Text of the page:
The story of Oskar Schindler and his list of Jewish prisoners who he managed to keep safe somehow in the darkest days of the Nazi’s reign of terror, was made famous in Steven Spielberg’s movie some years ago. And although I have read some historical accounts about Schindler, Leyson’s memoir is the only first person account I have read, and it is all the more powerful because it is told from the perspective of the young boy he was when the Nazis stormed into his Polish town and brought his idyllic childhood to an end.
Leyson and his family are moved from their home in Krakow to the ghetto, and so begins their terrifying ordeal. When their circumstances are most desperate, Leyson’s father, by a stroke of luck, is offered a job by Oskar Schindler. That job, and Schindler’s determination to save his Jewish factory workers, saved young Leon, his parents, one brother and his sister.
But even Oskar Schindler could not spare the family from their terrifying ordeal at Plazow, the concentration camp run by the sadistic SS officer, Amon Goeth. There, Leon and his family, along with thousands of others, faced starvation, brutal punishment, and exhausting labor day after day. But, each time there is the threat of separation, Schindler manages to keep them together, and so they survive until the end of the war. After their liberation, Leyson emigrated to California with his parents. and began a new life. He rarely spoke of his experiences, even to his own children, wanting to give them “a legacy of freedom, not a legacy of fear.” The publication of Thomas Kennealy’s Schindler’s List, and the Spielberg movie that soon followed, caused him to rethink his silence and he began to speak about his experiences, and then to write his memoir. Leon Leyson did not live to see his memoir published, in a remarkable twist of fate he died the day the manuscript was delivered to his publisher, Atheneum.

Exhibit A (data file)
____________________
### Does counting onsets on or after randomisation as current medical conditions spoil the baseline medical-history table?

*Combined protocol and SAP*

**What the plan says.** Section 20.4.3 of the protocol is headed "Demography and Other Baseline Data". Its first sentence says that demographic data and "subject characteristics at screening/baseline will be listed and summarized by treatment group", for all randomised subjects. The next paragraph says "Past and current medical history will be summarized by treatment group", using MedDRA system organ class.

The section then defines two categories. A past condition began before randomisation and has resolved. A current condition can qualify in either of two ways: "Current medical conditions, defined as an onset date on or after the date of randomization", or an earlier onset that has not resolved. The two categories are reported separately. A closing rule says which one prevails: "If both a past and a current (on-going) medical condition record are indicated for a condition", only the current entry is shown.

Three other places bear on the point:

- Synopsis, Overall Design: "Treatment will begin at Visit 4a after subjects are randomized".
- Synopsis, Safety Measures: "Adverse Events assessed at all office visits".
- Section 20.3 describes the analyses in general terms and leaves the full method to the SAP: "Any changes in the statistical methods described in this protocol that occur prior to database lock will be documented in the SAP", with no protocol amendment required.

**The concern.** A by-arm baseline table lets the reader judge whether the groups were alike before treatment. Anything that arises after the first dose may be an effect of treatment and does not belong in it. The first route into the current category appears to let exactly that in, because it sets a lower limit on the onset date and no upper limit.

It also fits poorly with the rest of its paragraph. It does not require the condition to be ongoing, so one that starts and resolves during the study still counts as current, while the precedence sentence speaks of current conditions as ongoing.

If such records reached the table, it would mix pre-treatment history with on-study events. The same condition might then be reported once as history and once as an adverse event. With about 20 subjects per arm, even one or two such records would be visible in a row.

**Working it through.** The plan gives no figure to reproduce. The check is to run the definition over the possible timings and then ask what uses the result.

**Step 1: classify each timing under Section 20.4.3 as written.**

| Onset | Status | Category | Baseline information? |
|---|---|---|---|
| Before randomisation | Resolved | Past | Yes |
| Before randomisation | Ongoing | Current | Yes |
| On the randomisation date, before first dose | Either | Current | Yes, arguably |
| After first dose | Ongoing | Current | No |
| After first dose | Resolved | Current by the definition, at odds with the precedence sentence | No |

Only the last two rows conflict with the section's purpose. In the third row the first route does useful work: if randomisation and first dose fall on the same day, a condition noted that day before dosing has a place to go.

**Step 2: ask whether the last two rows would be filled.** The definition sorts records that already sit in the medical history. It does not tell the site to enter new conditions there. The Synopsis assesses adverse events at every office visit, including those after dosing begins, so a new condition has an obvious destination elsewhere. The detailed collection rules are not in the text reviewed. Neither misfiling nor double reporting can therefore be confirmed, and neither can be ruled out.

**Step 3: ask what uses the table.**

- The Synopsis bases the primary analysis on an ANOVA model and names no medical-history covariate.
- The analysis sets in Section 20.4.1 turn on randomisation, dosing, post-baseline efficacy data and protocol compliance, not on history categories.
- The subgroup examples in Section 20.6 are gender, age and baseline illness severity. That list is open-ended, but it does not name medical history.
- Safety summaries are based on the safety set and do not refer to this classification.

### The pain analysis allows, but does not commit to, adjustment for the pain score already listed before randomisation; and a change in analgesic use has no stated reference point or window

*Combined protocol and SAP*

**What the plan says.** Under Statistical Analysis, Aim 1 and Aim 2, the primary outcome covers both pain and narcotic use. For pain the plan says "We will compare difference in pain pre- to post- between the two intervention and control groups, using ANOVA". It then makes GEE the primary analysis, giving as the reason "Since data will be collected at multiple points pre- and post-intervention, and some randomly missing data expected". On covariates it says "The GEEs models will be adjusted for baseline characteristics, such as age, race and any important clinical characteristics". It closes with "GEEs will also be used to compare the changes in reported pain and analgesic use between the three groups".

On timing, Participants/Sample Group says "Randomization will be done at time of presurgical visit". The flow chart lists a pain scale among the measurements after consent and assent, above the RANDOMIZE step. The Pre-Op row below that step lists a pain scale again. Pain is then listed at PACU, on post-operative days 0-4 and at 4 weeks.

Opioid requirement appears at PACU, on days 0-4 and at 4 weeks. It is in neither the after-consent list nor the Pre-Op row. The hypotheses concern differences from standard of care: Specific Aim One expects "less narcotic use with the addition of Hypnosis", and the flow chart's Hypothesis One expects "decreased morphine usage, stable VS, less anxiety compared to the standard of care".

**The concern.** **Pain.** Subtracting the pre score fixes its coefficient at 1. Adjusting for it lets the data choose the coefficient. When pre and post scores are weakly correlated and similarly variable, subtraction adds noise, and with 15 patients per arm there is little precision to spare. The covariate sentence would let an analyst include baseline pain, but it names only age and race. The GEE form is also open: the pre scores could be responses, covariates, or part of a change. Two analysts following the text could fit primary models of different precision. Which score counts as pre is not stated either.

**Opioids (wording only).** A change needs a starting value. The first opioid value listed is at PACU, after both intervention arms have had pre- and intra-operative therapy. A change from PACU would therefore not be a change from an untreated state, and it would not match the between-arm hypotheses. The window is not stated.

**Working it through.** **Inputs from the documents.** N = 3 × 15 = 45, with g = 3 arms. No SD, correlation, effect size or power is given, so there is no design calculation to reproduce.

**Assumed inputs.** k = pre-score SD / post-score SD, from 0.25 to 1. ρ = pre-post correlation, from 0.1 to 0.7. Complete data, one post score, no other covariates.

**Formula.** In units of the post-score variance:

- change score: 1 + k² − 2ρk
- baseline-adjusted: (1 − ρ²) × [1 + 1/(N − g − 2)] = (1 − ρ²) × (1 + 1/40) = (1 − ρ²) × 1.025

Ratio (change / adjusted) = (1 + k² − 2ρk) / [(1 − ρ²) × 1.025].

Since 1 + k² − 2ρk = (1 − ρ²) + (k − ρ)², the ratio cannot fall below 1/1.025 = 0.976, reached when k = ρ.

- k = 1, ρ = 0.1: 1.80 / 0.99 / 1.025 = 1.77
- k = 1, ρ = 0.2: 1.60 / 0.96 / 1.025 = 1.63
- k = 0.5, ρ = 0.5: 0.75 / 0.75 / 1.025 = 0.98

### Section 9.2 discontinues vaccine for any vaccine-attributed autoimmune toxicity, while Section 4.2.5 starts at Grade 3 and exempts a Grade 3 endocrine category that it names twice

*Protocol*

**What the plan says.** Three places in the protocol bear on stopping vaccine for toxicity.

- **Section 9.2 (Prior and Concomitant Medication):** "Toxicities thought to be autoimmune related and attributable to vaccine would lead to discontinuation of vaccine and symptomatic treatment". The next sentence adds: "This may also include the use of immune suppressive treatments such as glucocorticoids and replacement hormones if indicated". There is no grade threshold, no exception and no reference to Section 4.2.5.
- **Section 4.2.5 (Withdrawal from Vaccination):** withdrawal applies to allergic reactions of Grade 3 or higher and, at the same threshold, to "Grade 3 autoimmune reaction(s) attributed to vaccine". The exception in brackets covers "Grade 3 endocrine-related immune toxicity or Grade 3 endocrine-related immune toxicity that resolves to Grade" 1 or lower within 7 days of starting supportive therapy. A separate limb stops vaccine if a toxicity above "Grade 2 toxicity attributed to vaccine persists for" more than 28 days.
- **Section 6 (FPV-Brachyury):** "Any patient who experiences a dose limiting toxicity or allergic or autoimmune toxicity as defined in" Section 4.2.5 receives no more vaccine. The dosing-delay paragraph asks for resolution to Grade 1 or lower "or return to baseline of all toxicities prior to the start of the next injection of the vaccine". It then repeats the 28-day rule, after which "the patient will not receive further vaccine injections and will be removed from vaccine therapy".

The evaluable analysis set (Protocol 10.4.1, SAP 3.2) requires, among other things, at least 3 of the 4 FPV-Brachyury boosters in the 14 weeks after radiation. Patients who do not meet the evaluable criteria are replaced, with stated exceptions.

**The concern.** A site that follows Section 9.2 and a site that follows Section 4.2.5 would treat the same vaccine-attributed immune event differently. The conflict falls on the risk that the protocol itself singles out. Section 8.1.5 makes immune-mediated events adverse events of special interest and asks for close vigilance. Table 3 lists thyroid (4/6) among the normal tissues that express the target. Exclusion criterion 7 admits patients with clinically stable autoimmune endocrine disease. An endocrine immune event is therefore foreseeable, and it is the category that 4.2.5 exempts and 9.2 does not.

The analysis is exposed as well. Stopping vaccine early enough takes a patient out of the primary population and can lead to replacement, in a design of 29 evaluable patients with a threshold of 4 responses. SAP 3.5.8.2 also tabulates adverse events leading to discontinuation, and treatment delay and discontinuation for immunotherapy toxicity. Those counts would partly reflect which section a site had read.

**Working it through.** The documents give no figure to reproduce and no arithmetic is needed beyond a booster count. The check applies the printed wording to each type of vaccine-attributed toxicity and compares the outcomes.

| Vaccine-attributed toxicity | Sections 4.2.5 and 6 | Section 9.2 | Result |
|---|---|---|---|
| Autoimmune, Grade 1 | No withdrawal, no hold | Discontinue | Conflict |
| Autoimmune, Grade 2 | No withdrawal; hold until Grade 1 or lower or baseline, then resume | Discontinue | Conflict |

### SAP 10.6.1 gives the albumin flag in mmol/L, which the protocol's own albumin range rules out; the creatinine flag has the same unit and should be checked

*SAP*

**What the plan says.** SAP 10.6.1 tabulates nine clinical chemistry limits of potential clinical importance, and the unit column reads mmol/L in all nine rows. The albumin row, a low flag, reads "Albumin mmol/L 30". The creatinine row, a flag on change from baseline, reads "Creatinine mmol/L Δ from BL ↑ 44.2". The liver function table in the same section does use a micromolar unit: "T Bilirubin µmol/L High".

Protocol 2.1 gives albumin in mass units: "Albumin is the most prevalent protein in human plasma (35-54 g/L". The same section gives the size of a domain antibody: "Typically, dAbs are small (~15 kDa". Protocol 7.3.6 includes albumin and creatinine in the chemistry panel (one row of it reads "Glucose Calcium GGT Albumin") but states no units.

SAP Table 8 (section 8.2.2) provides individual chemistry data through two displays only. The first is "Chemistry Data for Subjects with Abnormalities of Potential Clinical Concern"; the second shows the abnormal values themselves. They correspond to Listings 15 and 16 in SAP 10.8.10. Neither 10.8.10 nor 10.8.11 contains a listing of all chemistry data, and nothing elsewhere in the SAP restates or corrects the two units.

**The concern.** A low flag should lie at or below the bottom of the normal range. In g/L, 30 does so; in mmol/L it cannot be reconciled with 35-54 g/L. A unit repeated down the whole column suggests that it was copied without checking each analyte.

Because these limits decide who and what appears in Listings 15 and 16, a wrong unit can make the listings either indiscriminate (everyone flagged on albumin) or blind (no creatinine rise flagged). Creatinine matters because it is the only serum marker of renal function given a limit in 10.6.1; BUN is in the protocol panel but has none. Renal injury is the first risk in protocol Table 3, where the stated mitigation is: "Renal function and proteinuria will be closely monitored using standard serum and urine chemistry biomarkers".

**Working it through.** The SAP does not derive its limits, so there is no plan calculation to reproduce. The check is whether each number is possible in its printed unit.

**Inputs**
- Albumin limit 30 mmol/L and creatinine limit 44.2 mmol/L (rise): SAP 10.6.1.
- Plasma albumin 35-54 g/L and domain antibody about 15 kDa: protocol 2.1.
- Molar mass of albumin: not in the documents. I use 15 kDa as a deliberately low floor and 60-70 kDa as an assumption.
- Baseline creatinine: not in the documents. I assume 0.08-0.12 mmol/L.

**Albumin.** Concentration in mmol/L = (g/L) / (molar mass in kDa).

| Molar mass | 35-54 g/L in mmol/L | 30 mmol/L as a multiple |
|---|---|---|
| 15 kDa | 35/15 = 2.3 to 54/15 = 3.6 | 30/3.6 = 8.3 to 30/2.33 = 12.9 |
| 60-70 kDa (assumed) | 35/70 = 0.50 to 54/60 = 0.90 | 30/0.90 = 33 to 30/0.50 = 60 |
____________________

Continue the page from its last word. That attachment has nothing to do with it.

The Boy On The Wooden Box was difficult to read, and even more difficult to write about. Leyson witnessed and endured unspeakable acts of cruelty, over a period of many years. He has written about these experiences with unflinching honesty, and through the perspective of a child trying to form some understanding of what was taking place, why it was happening, and what it meant for his family. This may be an intense book for some of my sixth graders to read, but it is an important one.
Here is Leyson giving a brief interview: